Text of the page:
Driver’s License Suspensions and Fees Unfairly Impact the Poor And Are in Need of Reform
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Driver’s License Suspensions and Fees Unfairly Impact the Poor And Are in Need of Reform

All 50 states suspend driver's licenses for offenses that have nothing to do with driving and the costs of having your license reinstated can be extreme.

Last year, the United States Supreme Court ruled in a unanimous landmark decision that the use of excessive fines by state and local governments violated the excessive fines clause of the Constitution’s Eighth Amendment. The response by state government included a scramble to correct a litany of punishments and fines exacted on drivers for abandoning their cars on highways, driving with expired insurance, and failing to stop at traffic stop signs. During this wave of reforms, questions have been raised as to whether one of the ways states use to collect these fines— the suspension of driver’s licenses— is legal.

Currently, 43 states may suspend your driver’s license for unpaid fines and tickets. While suspensions might make sense in some extreme cases—for a driver who continues to accrue a large number of unpaid tickets, for example— some states create an unfair catch-22 system for many taxpayers: pay your traffic fines or you will lose your ability to drive to work.

Out of all of the states that suspend driver’s licenses due to unpaid fines, only four require proof from the state that the driver had the ability to pay and did not do so.

Additionally, state governments often suspend driver’s licenses for offenses that have nothing to do with driving.

All 50 states can suspend your license for failing to pay child support in a timely manner, a program established in 1998 through the federal government’s Deadbeat Parents Punishment Act. In Connecticut, unpaid property taxes can get your license suspended, and in Nebraska defaulting on alimony payments may do the same. In Iowa and South Dakota, the state can even suspend your license for defaulting on a student loan.

The cost to reinstate a license varies. In states like Arizona and Idaho, the cost can be less than $20. In Connecticut, the price is $175, regardless of the offense. In Indiana, first-time insurance offenders are charged a steep $250, after which fees rise to $500 and then eventually $1,000. While the highest fees (like $1,200 in Massachusetts) are usually reserved for repeat driving under the influence (DUI) offenders, some states will suspend your license for simply being under the influence of drugs or alcohol— whether you were driving or not. And California suspends driver’s licenses for underage drinking, while Alabama, Arkansas, Florida, Georgia, and Texas suspend licenses for non-driving drug convictions.

These reinstatement fees can be dwarfed by the additional fines added by the state over time. A Reason Foundation report highlighted just how quickly charges and fees can add up. Using Michigan’s fees as an example, the authors found that the cost to reinstate a driver’s license can range anywhere from $618 to $2,118, much higher than the official $125 reinstatement fee. This same report noted that over 95 percent of license suspensions in Michigan were due to non-driving offenses.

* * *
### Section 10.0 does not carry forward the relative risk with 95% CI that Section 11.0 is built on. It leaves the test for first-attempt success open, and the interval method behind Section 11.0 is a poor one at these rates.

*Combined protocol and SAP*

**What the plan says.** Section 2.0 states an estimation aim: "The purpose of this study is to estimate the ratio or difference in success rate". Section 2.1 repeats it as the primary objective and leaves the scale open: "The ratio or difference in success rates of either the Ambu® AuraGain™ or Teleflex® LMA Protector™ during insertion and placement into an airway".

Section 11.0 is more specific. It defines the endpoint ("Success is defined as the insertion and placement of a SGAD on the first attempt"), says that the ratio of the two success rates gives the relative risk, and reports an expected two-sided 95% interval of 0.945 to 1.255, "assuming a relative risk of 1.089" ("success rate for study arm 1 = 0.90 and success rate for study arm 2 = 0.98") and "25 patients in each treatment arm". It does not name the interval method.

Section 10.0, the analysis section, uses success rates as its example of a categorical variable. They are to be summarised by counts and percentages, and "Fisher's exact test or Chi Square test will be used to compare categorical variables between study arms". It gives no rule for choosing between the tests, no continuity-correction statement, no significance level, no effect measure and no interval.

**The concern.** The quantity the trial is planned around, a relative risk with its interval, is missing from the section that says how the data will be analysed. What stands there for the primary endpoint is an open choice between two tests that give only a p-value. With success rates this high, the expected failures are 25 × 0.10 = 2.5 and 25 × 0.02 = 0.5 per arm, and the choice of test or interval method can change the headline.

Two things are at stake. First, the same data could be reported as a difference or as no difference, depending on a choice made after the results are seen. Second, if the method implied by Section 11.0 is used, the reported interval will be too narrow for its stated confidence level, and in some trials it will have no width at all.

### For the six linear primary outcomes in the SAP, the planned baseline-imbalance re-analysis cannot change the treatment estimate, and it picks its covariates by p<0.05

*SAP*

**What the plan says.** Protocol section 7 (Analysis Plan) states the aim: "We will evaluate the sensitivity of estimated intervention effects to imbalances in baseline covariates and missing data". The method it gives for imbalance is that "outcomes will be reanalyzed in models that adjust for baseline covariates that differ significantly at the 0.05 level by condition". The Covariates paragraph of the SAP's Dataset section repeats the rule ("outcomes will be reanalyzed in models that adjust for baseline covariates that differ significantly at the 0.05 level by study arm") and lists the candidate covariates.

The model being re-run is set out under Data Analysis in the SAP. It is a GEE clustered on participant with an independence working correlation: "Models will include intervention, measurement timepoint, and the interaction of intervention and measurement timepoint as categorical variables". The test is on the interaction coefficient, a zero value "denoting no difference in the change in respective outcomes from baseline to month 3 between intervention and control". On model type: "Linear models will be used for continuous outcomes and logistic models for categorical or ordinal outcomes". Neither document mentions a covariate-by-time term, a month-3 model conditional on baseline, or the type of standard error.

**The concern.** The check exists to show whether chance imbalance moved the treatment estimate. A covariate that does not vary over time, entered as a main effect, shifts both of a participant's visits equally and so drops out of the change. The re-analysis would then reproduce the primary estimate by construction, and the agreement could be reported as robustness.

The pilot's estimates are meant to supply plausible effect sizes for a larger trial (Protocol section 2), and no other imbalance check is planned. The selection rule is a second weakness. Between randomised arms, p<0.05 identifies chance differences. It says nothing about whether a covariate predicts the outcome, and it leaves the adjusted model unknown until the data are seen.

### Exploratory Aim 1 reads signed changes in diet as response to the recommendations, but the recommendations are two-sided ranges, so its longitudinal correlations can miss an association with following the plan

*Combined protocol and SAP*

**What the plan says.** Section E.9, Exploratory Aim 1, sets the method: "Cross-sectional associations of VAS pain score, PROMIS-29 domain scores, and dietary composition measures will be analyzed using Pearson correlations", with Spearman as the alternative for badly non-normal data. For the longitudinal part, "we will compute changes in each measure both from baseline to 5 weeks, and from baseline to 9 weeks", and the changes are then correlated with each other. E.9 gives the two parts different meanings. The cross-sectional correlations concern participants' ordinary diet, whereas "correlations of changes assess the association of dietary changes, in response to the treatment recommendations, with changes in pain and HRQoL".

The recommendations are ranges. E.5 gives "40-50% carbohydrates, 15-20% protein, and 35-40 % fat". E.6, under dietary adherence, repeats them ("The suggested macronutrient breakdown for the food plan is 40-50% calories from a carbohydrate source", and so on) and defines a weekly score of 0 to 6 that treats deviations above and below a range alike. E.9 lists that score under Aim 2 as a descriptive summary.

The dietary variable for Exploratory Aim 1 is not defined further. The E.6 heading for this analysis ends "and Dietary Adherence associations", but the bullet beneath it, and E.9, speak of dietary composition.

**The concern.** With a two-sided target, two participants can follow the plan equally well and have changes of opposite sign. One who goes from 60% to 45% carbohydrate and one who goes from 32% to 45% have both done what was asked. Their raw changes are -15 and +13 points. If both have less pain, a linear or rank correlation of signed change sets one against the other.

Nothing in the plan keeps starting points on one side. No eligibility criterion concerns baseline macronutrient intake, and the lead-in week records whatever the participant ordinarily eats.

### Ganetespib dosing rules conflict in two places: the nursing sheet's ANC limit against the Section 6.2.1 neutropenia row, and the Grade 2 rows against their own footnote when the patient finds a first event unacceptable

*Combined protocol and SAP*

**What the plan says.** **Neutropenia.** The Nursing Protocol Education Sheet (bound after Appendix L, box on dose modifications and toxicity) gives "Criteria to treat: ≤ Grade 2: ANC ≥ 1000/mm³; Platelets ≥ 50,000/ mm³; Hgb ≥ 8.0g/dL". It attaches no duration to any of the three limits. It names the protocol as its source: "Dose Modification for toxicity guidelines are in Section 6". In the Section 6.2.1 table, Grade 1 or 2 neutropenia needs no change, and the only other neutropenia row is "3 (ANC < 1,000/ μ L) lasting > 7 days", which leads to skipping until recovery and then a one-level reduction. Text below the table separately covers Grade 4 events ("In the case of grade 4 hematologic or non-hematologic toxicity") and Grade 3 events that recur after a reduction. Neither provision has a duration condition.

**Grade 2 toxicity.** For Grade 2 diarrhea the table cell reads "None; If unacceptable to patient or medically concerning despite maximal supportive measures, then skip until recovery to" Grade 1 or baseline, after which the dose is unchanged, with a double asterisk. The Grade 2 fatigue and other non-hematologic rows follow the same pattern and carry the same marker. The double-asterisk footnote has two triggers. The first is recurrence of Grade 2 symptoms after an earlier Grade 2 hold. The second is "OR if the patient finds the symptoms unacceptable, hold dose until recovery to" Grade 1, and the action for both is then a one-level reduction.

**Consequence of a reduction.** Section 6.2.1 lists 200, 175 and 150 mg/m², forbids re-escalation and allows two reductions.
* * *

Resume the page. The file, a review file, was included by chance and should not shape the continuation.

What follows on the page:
Similarly, in Florida, you will receive a $25 late fee for any traffic fees along with having to pay an additional 40 percent of any outstanding costs. In California, late fees for vehicle registrations are based on a percentage value: wait up to 31 days and you’ll get away with paying 160 percent of the original registration fee plus a $30 penalty, but after two years of not registering an unused vehicle, you will be forced to pay 260 percent of the original registration fee plus a $100 penalty.

Driver’s license suspensions and these additional fees aren’t the only impediments to fairness in the driving system. At least 35 states impose restrictions on people from getting licenses without a Social Security number, an impediment that falls on immigrants more than any other class of person.

Many states also enforce open-ended “reckless driving” laws, where the line between what is reckless and what is not is unclear. While a normal ticket for speeding in Oregon will cost you close to the national average, add a reckless driving charge to the equation and you can be thrown in jail for a year. And in New York, being cited for driving 11 miles per hour or more above the speed limit can get you sent to jail for up to 15 days.

In some states, drivers are also punished by high minimum insurance liabilities. The average minimum total liability per state is around $102,000, but some states such as Alaska and Maine have total liabilities as high as $175,000. Most of these higher liabilities correspond to bodily injury charges, but in Massachusetts and New Jersey, the minimum property liability runs as high as $50,000, which is $30,000 above the national average.

As the country grapples with, and reassesses, numerous existing laws and regulations that keep many people, including the most disenfranchised in our country, from pursuing opportunities and prospering, it’s important for us to examine the ways governments restrict Americans from working and getting to work, including through outdated and often neglected driving restrictions. Most of the fees associated with driver’s license restrictions are arbitrary and based on absolute values, such as the failure to pay $1,000, rather than the extent of the violation. It is clear these restrictions fall the hardest on the poorest Americans among us. Removing these barriers to work should be at the forefront of policymakers’ minds at this time.

Cody Moser is a transportation policy research intern at Reason Foundation.